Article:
Jonathan Fahnestock, MFA
Talent On Display
Design students are accustomed to creating projects that will be seen by their professors, fellow students, and maybe the entire campus. Only a lucky few, however, have the opportunity to make something that hundreds of thousands will see. That honor was recently given to students taking Interactive Applications with Jonathan Fahnestock, MFA, associate professor of graphic and interactive design.
The project came to life when Fahnestock approached the Magic House, a popular children’s museum in St. Louis, to provide feedback on a planned assignment for a conceptual touchscreen display for the museum’s new exhibit on the senses. Instead, after reviewing the students’ design solutions, they upped the ante by incorporating the student’s concepts into the exhibit.
To prepare, Fahnestock’s students spent hours using the Magic House’s existing kiosks and observing how visitors of all ages interacted with them. They also conducted research investigating the science of taste.
“Students not only had to learn and understand the various theoretical factors of designing for a touchscreen kiosk, but they also had to do research into the sense of taste, which is in the area of biology and science,” Fahnestock says. “It’s an excellent example of how not only do we teach for discipline-specific outcomes, but we also incorporate the liberal arts into many of our classes.”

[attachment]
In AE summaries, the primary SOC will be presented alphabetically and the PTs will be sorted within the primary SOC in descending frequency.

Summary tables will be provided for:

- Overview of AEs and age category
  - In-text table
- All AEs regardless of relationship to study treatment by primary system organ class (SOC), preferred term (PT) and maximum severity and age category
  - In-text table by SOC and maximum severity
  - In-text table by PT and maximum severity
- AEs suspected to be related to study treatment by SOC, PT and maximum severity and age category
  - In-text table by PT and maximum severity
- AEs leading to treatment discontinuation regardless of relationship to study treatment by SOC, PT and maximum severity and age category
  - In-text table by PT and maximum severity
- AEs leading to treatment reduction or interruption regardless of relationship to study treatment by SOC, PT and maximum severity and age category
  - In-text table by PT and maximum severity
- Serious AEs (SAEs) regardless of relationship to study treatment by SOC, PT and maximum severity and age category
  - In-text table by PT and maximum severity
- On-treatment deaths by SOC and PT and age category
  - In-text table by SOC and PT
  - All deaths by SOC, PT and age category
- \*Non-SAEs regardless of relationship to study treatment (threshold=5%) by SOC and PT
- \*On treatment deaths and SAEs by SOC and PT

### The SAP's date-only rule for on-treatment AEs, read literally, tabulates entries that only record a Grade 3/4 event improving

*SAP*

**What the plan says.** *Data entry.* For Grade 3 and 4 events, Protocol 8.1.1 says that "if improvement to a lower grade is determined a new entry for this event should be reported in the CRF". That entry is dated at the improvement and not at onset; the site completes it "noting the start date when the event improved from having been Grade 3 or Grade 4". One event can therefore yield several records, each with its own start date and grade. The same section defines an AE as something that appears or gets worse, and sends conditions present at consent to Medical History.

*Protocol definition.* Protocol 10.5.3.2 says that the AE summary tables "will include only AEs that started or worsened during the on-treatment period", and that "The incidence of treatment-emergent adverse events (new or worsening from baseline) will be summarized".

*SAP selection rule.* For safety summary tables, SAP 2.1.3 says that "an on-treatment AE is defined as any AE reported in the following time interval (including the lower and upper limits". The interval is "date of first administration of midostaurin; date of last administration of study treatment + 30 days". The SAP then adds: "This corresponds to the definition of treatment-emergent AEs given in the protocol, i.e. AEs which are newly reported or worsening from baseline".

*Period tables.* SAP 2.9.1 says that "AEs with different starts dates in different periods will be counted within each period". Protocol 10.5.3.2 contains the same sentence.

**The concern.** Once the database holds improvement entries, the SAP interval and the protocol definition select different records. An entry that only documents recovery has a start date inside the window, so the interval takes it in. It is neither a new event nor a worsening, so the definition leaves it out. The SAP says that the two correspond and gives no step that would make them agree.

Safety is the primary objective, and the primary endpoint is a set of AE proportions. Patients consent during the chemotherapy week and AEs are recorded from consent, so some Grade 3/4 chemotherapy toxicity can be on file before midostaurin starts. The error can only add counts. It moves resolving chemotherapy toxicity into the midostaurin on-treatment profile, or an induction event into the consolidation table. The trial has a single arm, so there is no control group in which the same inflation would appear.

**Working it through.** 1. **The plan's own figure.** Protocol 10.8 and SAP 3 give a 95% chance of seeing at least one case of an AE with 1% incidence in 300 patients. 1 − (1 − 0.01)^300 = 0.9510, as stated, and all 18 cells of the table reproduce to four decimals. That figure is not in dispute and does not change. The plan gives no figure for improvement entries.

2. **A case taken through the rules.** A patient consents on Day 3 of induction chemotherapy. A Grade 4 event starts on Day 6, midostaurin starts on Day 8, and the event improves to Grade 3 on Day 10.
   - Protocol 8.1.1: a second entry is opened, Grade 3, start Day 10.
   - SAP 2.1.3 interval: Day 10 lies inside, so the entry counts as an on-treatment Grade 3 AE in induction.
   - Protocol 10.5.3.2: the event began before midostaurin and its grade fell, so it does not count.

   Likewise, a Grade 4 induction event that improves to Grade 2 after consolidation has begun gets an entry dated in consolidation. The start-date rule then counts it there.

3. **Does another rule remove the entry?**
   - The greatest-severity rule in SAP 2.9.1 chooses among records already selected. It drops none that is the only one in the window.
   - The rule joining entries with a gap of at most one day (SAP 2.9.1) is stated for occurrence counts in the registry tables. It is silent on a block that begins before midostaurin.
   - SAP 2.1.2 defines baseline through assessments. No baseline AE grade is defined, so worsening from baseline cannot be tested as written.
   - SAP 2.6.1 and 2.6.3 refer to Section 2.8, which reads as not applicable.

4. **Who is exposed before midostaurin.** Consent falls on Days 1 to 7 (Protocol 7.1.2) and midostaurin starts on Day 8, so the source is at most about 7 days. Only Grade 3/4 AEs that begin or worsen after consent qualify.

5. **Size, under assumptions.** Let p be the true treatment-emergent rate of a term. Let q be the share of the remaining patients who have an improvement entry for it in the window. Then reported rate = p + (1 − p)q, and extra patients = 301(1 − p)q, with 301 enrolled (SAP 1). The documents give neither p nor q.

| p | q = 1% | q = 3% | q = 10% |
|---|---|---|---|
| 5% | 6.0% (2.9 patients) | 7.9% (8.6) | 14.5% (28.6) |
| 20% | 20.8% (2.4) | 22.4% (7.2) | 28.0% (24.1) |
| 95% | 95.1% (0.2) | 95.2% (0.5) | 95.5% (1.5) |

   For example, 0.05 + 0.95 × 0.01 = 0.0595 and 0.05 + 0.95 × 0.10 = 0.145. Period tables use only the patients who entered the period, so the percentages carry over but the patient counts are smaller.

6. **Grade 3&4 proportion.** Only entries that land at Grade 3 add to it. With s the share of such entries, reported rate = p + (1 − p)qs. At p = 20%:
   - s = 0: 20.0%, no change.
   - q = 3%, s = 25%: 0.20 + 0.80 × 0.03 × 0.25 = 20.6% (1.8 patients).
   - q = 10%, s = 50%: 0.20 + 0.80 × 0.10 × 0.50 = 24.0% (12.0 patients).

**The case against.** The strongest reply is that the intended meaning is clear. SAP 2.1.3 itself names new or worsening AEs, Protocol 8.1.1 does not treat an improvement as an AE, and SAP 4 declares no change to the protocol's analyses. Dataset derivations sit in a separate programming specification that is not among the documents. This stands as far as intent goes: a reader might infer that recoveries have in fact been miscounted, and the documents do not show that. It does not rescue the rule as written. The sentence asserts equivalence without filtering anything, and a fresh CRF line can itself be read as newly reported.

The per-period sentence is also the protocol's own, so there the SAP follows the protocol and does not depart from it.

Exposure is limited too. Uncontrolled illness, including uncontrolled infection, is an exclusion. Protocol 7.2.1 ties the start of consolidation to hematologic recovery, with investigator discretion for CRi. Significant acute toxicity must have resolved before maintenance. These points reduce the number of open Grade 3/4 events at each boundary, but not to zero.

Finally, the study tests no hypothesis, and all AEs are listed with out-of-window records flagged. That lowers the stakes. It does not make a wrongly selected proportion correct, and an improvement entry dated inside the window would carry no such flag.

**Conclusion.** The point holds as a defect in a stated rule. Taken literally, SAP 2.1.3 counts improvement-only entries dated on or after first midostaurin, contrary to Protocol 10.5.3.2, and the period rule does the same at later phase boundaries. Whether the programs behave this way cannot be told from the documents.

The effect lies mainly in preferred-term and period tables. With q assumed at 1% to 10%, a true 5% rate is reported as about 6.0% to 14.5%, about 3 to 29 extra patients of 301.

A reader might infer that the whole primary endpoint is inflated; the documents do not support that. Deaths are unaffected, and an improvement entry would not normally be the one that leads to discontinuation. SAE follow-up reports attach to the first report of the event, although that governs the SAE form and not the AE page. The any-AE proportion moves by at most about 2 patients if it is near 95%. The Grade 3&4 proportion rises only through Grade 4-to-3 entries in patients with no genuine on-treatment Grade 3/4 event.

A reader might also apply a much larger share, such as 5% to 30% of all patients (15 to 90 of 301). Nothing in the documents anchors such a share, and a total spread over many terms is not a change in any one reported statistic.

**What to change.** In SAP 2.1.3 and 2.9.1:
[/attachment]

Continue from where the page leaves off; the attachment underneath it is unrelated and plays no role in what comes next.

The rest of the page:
Over the course of the semester, students worked in two teams to create separate and complete kiosk concepts. The teams presented their designs to the museum’s director of design and developer, who selected one for installation at the Magic House.
“It was a win-win scenario all around,” Fahnestock says. “The Magic House received solid solutions to work from for the kiosk they were developing, and the students got real-world experience.”